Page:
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Is mediation or arbitration an option in your legal dispute?

On Behalf of | Mar 7, 2024 | Mediation & Arbitration

In any legal dispute there is the potential for acrimony to build between the parties involved. In an adversarial arrangement like the US judicial system, it is only natural for each side to think their version of facts is the correct one and that the other party is just flat-out wrong. As a result, it can oftentimes be difficult for parties in a lawsuit to consider options to compromise or negotiate. So, is mediation or arbitration an option in your legal dispute?

ADR options

Mediation and arbitration are processes that fall under the general umbrella term “alternative dispute resolution” – commonly referred to as “ADR.” No matter what ADR option parties might consider to attempt to resolve a legal dispute, the general idea of ADR is that the parties attempt to find ways to consider common ground, compromise and, hopefully, find a mutually satisfactory end to the legal dispute.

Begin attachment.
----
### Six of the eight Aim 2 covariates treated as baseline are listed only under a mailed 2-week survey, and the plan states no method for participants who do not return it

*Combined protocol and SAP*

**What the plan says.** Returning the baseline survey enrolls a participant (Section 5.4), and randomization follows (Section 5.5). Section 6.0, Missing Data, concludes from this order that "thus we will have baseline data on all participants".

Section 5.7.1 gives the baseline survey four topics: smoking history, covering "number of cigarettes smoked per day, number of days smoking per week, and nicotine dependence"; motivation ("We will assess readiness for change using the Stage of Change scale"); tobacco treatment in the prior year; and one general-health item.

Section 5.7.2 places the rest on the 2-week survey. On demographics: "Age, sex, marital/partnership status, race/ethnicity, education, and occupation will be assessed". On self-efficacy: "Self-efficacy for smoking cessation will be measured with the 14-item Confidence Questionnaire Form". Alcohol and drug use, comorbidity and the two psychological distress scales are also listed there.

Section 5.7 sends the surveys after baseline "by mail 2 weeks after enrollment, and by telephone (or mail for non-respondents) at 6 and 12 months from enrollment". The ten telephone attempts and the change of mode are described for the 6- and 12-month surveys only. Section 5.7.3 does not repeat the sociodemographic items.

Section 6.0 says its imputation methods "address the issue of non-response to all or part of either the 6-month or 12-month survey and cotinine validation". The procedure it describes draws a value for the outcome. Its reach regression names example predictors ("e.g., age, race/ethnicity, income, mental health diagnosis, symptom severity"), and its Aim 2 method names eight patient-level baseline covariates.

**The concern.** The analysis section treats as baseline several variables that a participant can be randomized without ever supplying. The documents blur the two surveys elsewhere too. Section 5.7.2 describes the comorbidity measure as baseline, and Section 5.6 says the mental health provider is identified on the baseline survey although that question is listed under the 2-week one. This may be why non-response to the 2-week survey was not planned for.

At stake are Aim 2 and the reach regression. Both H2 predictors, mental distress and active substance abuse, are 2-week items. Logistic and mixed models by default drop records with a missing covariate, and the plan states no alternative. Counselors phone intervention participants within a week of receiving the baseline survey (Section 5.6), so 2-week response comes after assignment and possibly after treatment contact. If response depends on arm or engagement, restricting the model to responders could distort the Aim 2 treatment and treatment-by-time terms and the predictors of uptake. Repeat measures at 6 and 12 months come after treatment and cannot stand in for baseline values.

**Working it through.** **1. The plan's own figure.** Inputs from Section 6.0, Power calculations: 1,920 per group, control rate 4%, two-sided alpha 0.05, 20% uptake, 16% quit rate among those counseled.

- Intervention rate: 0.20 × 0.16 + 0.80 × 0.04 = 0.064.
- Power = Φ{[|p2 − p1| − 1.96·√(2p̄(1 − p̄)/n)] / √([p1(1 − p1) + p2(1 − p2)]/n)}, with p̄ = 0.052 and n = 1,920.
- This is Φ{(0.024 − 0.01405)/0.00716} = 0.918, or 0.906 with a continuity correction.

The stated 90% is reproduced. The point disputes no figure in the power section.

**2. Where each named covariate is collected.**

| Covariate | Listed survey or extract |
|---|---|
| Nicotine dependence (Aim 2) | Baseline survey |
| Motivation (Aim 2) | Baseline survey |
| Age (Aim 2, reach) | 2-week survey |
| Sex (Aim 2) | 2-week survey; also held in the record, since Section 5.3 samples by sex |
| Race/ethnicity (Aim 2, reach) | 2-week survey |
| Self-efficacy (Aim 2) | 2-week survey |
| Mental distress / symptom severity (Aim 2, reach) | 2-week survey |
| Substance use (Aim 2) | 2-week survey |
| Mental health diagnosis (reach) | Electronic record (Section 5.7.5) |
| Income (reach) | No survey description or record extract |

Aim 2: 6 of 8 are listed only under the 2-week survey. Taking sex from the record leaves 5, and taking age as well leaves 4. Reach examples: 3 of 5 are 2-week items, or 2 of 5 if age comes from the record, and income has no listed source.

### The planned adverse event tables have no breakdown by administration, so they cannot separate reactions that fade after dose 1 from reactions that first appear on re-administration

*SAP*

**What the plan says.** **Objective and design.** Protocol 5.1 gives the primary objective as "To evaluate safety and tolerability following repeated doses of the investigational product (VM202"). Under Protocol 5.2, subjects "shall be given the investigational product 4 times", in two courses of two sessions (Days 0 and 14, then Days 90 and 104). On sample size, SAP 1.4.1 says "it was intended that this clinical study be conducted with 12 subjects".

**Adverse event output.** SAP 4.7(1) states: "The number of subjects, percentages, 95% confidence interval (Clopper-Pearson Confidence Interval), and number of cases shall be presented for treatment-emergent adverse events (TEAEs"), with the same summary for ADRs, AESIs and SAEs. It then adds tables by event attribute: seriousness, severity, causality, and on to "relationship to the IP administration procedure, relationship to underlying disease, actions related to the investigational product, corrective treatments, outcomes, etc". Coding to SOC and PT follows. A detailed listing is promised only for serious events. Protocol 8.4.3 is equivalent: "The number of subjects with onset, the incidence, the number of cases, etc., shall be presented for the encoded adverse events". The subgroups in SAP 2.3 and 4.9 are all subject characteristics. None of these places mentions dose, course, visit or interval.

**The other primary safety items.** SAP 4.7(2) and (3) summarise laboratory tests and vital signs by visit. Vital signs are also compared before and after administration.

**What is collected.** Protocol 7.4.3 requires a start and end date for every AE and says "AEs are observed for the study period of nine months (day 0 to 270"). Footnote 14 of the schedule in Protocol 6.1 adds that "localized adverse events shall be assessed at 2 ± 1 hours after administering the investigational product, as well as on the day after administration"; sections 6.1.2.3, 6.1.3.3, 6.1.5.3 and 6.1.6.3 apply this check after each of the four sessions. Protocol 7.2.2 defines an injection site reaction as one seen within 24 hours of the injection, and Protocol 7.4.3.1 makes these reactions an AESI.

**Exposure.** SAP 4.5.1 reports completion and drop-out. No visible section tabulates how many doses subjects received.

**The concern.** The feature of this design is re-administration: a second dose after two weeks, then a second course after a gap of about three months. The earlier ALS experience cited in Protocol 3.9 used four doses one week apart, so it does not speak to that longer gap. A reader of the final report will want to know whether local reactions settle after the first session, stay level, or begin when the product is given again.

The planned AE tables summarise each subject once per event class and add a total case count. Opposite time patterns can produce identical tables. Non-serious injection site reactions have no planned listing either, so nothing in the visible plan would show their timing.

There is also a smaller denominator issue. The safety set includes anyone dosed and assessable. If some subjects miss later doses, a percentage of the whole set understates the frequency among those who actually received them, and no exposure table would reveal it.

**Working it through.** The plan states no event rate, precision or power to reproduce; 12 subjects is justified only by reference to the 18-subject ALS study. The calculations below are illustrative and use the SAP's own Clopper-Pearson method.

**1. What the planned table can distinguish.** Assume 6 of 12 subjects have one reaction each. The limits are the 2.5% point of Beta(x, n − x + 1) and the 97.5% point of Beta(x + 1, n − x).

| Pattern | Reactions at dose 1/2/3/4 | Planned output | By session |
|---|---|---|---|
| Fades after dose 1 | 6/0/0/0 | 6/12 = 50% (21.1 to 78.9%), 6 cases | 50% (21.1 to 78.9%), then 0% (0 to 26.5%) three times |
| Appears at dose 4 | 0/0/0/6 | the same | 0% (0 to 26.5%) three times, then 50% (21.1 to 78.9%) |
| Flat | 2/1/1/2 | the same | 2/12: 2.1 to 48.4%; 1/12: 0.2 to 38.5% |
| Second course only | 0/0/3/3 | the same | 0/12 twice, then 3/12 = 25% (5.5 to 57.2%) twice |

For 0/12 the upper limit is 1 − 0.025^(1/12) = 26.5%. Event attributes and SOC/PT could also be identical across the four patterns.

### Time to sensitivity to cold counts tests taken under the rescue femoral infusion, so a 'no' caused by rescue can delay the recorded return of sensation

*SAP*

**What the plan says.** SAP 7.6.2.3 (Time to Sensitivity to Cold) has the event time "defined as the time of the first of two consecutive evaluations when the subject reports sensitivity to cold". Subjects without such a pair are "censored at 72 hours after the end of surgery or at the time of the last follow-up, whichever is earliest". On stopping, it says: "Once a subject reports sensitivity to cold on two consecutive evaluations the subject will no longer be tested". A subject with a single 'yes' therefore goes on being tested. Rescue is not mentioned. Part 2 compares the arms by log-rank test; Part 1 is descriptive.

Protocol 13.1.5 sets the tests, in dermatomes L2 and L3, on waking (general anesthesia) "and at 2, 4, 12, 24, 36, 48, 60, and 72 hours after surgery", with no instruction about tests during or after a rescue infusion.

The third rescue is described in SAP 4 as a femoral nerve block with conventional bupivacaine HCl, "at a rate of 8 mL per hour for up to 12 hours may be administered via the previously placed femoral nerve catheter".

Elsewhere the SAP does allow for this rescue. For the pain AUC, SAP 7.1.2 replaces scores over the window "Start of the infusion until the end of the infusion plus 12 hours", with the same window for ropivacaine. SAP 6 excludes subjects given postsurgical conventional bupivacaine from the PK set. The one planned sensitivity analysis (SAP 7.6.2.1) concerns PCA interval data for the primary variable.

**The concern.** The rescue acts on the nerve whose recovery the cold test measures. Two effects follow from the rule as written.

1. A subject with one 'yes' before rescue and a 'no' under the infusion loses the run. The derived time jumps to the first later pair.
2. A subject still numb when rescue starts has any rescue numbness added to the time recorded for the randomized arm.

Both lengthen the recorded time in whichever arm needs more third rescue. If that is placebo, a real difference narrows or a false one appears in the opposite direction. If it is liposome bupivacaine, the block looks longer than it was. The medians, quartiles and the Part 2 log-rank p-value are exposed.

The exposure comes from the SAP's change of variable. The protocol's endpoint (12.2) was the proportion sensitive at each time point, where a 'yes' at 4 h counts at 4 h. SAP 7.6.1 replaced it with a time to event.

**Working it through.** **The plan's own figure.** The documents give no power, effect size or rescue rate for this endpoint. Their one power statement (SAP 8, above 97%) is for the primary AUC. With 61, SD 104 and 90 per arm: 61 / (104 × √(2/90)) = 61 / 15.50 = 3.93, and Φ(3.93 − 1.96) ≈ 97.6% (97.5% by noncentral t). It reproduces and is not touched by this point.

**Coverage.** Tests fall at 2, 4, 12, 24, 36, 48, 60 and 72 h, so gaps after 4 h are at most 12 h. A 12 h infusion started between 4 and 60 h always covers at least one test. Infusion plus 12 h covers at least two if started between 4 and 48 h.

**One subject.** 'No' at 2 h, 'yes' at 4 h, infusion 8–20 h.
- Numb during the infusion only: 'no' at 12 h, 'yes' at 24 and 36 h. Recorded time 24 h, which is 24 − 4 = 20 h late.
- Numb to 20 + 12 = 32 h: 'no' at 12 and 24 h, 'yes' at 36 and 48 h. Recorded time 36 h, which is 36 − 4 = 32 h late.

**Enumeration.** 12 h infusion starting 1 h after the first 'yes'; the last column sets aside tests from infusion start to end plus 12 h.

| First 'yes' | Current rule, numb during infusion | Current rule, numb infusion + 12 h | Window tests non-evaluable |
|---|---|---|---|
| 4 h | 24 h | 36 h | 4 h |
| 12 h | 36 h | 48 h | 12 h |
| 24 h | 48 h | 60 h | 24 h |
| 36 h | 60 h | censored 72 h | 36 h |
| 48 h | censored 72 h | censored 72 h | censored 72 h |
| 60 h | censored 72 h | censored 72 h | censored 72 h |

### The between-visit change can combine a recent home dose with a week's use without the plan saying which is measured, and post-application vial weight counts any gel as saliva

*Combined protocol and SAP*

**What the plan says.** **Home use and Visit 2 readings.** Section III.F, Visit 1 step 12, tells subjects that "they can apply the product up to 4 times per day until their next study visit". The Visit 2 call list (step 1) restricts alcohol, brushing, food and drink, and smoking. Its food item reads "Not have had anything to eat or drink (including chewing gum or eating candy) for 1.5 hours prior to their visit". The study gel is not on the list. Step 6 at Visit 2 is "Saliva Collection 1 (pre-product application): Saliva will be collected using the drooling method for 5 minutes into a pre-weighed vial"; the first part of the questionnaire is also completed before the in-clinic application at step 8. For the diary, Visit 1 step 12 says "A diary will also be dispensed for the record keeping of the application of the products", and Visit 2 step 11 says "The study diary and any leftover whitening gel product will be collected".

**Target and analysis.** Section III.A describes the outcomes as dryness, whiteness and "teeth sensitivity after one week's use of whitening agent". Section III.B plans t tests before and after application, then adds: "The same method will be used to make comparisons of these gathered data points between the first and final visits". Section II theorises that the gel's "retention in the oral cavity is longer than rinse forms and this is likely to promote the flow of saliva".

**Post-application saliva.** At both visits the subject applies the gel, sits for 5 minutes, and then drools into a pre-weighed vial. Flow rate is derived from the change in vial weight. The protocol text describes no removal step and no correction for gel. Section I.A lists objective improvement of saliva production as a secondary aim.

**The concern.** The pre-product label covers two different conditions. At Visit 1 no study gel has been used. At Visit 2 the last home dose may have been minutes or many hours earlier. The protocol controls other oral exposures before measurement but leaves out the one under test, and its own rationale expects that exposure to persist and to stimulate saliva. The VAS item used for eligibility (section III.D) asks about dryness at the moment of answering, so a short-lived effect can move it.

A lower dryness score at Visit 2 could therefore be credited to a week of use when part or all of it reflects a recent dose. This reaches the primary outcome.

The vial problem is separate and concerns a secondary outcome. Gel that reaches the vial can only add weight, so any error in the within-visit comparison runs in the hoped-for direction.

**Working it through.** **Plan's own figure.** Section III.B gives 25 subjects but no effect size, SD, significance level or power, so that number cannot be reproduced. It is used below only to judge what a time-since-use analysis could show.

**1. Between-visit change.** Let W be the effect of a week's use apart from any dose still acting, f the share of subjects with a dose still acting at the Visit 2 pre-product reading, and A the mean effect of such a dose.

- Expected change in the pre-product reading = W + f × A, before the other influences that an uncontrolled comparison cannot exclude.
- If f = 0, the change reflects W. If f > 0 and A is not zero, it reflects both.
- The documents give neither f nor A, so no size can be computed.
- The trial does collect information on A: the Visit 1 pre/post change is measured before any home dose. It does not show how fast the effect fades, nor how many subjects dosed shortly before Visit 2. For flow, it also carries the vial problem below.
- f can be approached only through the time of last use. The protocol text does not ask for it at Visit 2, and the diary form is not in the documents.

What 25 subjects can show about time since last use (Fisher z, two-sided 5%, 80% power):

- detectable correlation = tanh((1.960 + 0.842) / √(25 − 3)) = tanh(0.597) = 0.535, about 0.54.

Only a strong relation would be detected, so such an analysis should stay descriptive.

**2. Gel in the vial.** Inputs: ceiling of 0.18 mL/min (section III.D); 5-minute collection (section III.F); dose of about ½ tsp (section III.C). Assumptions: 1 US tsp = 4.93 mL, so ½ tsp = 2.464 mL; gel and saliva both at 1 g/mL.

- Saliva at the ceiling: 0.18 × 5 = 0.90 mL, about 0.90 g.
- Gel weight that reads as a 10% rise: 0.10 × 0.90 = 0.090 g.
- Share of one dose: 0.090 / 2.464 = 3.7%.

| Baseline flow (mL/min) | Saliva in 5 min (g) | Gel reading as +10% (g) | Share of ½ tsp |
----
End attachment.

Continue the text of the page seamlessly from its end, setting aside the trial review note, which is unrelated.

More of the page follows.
Arbitration is the more formal of the ADR options. In fact, arbitration can even seem more like courtroom litigation – the parties will present their evidence and arguments, but they are attempting to convince an independent arbitrator instead of a judge or jury. The key to arbitration is the parties’ consent to participate and be bound by the ultimate decision of the arbitrator.

Mediation is usually much more laid-back. In mediation, the parties will typically be at the same location, but in separate rooms. Then, the third-party mediator will go back-and-forth between the parties to discuss ideas to resolve the case, point out differences in facts and, ultimately, try to hammer out a settlement agreement that can be presented to the court for approval.